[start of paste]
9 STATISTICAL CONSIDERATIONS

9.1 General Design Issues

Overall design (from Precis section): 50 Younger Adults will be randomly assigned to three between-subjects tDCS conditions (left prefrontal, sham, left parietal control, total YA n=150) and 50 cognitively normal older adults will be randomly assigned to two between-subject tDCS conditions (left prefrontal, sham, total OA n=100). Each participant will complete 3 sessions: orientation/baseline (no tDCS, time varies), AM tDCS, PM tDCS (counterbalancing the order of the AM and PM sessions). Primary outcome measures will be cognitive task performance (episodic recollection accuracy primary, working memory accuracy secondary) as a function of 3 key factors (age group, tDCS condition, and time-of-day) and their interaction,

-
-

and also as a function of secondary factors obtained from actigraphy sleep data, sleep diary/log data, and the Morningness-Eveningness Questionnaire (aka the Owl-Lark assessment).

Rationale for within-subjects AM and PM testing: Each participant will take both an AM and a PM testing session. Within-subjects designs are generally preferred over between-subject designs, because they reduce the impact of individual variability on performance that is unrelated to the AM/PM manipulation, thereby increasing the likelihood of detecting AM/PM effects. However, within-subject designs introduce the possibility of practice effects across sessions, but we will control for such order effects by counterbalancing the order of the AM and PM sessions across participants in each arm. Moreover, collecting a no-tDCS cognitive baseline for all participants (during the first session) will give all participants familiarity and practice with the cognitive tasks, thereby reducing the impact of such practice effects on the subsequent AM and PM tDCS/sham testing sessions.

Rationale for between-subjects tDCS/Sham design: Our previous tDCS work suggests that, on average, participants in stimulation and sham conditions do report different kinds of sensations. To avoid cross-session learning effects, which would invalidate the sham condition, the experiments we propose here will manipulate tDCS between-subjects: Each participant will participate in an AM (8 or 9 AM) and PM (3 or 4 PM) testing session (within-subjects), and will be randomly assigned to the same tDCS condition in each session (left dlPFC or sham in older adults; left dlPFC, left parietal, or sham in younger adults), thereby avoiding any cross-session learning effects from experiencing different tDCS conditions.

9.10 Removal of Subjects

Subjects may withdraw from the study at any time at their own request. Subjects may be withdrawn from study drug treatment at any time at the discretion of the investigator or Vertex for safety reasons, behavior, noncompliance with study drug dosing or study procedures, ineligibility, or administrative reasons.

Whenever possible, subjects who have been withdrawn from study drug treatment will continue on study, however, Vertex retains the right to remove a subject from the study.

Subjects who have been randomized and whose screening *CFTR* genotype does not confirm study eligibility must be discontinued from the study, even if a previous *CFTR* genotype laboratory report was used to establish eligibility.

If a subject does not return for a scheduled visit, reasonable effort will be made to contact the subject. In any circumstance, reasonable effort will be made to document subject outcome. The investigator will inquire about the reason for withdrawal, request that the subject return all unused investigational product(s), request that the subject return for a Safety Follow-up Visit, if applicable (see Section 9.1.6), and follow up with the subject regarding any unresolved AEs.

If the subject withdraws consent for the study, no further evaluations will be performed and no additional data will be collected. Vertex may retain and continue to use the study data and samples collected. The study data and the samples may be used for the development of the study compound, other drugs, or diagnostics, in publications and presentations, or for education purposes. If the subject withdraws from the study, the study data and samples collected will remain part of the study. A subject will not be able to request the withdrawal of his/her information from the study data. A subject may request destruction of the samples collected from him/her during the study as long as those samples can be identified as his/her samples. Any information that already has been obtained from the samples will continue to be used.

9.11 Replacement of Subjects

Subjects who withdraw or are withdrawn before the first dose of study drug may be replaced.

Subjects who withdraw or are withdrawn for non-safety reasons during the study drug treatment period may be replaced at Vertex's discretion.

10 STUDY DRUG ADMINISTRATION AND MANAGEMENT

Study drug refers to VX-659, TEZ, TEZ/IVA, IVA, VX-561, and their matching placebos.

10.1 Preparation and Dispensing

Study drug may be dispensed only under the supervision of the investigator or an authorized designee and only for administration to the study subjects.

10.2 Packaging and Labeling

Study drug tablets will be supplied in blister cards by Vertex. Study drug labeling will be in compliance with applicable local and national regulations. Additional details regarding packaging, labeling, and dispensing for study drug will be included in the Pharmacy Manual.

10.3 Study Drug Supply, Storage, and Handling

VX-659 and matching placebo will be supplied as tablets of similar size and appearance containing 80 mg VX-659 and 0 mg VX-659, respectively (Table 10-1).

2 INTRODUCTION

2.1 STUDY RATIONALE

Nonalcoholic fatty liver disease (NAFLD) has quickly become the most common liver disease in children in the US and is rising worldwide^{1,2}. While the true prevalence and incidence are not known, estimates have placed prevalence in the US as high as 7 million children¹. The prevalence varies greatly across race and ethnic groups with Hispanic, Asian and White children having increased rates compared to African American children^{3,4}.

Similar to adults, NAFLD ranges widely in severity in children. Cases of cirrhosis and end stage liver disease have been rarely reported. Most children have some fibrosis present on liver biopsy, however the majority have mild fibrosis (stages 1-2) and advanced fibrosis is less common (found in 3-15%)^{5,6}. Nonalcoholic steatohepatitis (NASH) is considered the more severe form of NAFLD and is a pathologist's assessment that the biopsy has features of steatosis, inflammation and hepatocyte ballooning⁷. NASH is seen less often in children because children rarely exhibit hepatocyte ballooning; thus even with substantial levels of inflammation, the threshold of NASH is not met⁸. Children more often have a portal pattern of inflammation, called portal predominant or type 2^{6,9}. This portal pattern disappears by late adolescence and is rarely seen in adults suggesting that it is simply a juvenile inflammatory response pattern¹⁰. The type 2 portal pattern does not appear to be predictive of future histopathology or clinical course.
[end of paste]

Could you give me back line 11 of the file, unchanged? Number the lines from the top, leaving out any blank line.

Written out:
Whenever possible, subjects who have been withdrawn from study drug treatment will continue on study, however, Vertex retains the right to remove a subject from the study.